We’ve explored the metaphor of a house before to illustrate many ideas in Christianity. For instance, as United Methodists, we believe in something called the Wesleyan Quadrilateral. We use the bible, church tradition, human reason, and our own experience to make sense of faith matters. (In a series a few years ago, I described this as having a “house” of faith, with the bible being the foundation, and so forth!).
We all know that how we build a physical house is important. A well-crafted one most certainly needs a solid foundation, or else it will cause problems in the future. I recall house-hunting several years ago and visiting a competitively-priced cottage in Little Rock. There were obvious foundation problems and the entire structure was slanted to one side. Even the kitchen cabinet doors wouldn’t stay closed! What we place at the bottom matters quite a bit.
Jesus himself also used a similar illustration with foundations, specifically in Matthew 5:24-27 with the teaching on the wise and foolish builders:
Therefore everyone who hears these words of mine and puts them into practice is like a wise man who built his house on the rock. The rain came down, the streams rose, and the winds blew and beat against that house; yet it did not fall, because it had its foundation on the rock. But everyone who hears these words of mine and does not put them into practice is like a foolish man who built his house on sand. The rain came down, the streams rose, and the winds blew and beat against that house, and it fell with a great crash.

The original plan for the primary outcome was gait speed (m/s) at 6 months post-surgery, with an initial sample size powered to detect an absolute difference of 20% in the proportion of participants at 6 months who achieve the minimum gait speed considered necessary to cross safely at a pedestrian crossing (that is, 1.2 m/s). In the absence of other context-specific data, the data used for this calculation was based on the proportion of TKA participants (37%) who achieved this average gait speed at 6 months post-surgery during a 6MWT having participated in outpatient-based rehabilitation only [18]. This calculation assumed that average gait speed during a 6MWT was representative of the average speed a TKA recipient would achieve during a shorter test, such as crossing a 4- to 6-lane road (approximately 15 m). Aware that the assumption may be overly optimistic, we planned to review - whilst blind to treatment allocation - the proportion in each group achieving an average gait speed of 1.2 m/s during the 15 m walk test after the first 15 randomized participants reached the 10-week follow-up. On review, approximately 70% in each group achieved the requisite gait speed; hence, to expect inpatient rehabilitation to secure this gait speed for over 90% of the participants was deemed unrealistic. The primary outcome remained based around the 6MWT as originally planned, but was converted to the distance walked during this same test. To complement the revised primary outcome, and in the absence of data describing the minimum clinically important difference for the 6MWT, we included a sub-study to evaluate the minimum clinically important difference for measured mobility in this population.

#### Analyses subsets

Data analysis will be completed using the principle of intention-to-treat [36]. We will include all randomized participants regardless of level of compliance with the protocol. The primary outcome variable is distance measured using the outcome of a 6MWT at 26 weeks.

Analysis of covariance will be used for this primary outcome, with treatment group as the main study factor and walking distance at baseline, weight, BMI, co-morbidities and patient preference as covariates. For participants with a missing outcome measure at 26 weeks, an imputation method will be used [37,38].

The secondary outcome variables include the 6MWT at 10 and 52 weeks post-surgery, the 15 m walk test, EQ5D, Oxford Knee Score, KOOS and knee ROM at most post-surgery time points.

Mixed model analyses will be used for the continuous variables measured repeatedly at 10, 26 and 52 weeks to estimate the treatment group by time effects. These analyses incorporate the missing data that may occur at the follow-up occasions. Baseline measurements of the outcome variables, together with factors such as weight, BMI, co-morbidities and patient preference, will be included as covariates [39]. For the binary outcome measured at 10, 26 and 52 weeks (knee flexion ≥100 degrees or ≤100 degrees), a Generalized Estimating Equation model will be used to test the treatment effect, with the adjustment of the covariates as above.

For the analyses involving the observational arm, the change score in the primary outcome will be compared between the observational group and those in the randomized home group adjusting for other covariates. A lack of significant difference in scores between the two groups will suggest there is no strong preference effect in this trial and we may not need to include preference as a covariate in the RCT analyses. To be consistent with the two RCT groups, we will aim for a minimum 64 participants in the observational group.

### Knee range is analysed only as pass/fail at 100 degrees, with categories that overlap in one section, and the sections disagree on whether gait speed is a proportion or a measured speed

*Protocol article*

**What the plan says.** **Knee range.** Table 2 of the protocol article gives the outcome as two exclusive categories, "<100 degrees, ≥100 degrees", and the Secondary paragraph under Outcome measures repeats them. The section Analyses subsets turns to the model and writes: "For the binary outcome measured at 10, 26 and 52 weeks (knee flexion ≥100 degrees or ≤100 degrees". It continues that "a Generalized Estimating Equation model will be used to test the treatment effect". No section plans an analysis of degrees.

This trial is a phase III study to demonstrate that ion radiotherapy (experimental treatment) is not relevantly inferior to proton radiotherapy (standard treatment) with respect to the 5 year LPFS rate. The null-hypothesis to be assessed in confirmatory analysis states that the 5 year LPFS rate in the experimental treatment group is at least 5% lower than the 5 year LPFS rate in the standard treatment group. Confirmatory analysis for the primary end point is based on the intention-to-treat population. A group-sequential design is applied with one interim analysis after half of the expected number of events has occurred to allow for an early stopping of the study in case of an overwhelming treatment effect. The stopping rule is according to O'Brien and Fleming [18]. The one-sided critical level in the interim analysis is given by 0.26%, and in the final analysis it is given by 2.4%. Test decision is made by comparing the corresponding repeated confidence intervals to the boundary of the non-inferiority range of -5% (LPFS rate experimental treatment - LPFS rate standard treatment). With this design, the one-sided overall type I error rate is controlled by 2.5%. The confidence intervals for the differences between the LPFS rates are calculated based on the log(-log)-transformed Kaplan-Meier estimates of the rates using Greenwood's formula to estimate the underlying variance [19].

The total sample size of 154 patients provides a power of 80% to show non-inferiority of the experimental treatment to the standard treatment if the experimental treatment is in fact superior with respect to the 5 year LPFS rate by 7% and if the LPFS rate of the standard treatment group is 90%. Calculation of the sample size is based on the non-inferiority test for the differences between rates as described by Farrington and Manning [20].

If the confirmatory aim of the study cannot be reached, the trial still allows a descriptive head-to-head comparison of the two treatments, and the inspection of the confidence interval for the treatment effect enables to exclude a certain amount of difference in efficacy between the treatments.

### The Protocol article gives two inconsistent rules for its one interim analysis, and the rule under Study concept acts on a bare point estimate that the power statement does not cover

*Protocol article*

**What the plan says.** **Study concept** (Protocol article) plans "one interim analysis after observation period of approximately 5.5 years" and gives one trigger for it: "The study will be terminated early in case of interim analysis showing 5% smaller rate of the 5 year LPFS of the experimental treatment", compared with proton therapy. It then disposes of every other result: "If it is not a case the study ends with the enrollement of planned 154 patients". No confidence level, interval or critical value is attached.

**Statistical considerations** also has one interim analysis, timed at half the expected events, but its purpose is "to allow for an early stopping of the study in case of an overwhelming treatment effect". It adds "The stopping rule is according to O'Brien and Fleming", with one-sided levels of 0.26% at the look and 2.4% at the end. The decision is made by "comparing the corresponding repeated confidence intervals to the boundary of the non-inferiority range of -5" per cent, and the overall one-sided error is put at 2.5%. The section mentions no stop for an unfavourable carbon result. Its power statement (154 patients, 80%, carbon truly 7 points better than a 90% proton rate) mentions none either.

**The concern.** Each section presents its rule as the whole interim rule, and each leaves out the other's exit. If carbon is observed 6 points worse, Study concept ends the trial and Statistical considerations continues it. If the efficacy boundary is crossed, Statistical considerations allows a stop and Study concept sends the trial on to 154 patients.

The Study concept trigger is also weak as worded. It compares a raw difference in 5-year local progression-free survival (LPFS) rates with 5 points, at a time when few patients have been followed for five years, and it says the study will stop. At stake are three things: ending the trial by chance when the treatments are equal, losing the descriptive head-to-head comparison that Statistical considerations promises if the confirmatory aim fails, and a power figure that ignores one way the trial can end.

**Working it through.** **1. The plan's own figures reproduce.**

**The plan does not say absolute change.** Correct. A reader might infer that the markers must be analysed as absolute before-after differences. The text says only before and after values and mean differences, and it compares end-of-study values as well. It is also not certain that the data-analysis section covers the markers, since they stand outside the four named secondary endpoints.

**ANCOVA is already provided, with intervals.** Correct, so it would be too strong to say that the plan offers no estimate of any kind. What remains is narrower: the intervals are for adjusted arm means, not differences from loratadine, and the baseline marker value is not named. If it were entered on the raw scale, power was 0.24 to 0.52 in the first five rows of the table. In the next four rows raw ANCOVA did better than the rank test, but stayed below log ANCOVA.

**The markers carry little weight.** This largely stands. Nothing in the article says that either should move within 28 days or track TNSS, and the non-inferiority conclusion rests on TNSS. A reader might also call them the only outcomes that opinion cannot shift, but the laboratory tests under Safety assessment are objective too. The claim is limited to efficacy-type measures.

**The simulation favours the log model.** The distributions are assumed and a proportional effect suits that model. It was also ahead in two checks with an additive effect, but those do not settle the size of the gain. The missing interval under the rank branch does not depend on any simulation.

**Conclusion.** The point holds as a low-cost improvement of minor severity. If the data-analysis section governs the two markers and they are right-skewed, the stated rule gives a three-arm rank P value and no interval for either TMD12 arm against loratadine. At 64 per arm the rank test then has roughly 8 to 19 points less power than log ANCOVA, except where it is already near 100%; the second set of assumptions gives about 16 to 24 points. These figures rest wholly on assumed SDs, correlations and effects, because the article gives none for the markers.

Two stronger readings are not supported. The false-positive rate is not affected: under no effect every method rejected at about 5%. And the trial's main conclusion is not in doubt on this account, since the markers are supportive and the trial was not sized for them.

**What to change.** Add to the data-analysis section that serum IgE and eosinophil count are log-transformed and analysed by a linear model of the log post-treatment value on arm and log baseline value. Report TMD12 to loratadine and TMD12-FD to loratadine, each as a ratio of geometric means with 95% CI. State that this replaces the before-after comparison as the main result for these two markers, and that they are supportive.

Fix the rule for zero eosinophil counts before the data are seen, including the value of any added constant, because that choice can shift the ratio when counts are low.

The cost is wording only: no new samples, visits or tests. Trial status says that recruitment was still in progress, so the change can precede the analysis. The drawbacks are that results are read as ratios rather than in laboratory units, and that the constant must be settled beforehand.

The important lesson to learn is to build one’s house on a solid foundation. Putting Jesus’ words into practice is like having a rock-solid foundation for your future. Trials and tribulations should not utterly destroy you as you stand firm.
We also sing about foundations, as noted by a classic hymn in our hymnals:
How firm a foundation, you saints of the Lord,
is laid for your faith in his excellent Word!
What more can he say than to you he has said,
to you who for refuge to Jesus have fled?
Broadly speaking, 1 Corinthians 13 also speaks of “foundational” matters—those things that matter most. Love, according to Paul and as we saw in our sermon yesterday, is the virtue that is most important. Consider what else he had to say about this character quality in verses 1-3:
If I speak in the tongues of men or of angels, but do not have love, I am only a resounding gong or a clanging cymbal. If I have the gift of prophecy and can fathom all mysteries and all knowledge, and if I have a faith that can move mountains, but do not have love, I am nothing. If I give all I possess to the poor and give over my body to hardship that I may boast, but do not have love, I gain nothing.
Speaking in tongues, prophesying, and charity are certainly wonderful gifts. Yet without the love of God in our heart, these amount to absolutely nothing. The loveless tongue-speaker, prophet, or philanthropist all do it for show or the praise of other people. Without that foundation of love, we are nothing.
There is another hymn, “The Gift of Love”, that summarizes this important foundational idea:
Though I may speak with bravest fire,
And have the gift to all inspire,
And have not love, my words are vain,
As sounding brass, and hopeless gain.
Though I may give all I possess,
And striving so my love profess,
But not be given by love within,
The profit soon turns strangely thin.
Come, Spirit, come, our hearts control,
Our spirits long to be made whole.
Let inward love guide every deed;
By this we worship, and are freed.